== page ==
So Much More

Shulman is “really excited” about “dramatically increase the utility of cryptocurrencies” by enabling a crypto holder to instantaneously transfer that crypto in PayPal account into fiat currency with no incremental fees charges.

Through its platform with digital wallets and its scale, Shulman believes PayPal can help shape the utility of digital currencies that ranges from interoperability between wallets, between currencies, and “importantly into our network of merchants for commerce” — a way of using crypto as a lower-cost funding mechanism.

At the beginning of the next year, consumers will also be allowed to shop across all 28 million merchants, a solution that will not involve additional integrations, volatility risk, or incremental transaction fees for consumers or merchants that will “fundamentally bolster the utility of cryptocurrencies.”

“This is just the beginning of the opportunities we see as we work hand in hand with regulators to accept new forms of digital currencies,” to be “a market leader in the digital currency space,” Shulman said.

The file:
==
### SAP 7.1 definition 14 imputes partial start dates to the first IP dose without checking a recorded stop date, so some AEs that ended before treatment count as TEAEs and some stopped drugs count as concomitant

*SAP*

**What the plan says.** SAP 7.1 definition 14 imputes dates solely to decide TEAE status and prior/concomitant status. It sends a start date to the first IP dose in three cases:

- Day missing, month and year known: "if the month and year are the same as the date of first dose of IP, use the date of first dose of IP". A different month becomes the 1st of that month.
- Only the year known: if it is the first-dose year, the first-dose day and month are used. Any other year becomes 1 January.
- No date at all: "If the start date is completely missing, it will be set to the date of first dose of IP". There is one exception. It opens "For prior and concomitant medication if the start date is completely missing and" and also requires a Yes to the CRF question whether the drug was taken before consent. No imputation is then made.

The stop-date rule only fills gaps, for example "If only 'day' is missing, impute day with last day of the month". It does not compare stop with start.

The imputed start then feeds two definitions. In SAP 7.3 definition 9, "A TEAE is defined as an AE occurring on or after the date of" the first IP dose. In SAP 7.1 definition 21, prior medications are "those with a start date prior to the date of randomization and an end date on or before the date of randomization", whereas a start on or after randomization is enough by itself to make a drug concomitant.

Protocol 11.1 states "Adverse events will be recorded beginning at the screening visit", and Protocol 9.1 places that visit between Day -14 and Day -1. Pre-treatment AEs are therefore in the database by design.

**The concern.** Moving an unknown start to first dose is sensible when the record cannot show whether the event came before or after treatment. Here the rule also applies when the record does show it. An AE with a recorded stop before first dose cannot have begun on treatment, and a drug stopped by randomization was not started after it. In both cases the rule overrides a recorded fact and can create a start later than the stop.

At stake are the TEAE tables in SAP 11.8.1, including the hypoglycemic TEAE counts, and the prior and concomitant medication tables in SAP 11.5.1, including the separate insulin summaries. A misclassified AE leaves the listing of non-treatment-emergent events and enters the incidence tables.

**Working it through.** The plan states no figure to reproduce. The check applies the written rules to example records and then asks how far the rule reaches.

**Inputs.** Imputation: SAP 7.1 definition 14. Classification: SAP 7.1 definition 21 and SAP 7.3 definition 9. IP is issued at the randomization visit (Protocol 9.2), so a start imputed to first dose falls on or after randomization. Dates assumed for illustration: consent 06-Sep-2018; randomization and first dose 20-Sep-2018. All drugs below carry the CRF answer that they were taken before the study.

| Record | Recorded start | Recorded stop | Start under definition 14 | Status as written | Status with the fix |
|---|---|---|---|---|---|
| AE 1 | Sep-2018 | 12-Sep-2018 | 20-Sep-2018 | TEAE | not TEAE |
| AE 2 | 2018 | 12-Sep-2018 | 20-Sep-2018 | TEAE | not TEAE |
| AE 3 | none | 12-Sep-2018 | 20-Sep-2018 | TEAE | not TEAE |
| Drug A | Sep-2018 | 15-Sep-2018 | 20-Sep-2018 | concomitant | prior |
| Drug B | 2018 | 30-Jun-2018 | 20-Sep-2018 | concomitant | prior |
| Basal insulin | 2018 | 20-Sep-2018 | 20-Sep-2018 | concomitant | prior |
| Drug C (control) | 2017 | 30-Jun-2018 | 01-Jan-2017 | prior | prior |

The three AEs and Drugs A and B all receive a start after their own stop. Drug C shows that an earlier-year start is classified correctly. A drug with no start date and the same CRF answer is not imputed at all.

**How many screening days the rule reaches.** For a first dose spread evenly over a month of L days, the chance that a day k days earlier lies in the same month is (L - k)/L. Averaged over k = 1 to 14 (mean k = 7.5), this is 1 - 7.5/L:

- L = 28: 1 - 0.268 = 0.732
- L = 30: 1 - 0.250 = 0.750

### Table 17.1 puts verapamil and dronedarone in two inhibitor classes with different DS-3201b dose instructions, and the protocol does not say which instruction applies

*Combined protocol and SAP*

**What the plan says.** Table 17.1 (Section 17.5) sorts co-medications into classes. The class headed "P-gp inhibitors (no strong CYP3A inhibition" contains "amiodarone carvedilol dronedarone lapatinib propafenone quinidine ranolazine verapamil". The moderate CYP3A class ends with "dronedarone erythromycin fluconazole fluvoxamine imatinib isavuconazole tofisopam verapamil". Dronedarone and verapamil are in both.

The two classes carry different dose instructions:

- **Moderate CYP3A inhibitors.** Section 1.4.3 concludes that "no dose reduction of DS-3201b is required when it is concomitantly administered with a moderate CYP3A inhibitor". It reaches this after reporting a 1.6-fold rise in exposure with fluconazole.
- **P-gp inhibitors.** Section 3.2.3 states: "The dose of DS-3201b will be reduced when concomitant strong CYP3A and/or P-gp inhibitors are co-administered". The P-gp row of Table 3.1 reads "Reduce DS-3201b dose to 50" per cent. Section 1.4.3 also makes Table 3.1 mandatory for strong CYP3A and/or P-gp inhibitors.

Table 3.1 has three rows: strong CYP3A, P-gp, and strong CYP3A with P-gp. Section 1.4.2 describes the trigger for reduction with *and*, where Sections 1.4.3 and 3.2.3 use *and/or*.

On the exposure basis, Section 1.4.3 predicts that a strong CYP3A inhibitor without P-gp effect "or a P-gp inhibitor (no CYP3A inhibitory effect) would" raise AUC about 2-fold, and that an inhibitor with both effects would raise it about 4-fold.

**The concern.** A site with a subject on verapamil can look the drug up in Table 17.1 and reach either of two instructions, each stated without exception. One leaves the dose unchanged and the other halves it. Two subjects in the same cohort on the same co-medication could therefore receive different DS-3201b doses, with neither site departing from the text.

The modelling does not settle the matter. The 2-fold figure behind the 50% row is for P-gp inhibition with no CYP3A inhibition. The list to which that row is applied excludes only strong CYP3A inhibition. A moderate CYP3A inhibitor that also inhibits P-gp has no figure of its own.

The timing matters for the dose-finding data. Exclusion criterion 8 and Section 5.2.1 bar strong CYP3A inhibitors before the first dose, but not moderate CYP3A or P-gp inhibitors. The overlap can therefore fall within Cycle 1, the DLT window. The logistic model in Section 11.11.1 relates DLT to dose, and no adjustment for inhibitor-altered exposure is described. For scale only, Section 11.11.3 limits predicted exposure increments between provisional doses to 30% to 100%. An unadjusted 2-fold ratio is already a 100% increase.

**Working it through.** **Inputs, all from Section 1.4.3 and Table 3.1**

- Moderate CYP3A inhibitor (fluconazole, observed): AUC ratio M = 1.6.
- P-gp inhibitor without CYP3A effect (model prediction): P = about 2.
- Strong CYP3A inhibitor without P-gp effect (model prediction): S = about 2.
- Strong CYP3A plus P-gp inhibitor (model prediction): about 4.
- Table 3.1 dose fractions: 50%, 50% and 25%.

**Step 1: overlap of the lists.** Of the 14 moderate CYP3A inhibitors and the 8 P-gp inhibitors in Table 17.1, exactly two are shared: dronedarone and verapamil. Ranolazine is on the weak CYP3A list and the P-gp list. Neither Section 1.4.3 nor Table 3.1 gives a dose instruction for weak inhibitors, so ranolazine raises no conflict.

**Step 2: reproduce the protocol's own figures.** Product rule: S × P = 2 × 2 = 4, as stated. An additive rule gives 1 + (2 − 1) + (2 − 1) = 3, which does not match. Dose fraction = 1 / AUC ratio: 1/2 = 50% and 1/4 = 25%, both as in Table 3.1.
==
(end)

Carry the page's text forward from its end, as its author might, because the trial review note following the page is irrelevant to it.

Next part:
As the company looks ahead to Q4 and 2021, they also see “multiple tailwinds from the permanent shift towards a digital economy.”

Also Read: PayPal Exploring Acquiring Crypto Companies, Already in Talks with Bitcoin Custodian BitGo

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Author: AnTy

CFTC Tech Advisory Meeting Features Possible Fed-backed CBDC Scenarios

The CFTC Technical Advisory Committee (TAC) discussed a Fed-backed digital currency in the latest remote meeting which it held last week. This comes as more jurisdictions move to consider CBDC’s following China’s progress in this space and the COVID-19 pandemic that has since raised the need for digital money.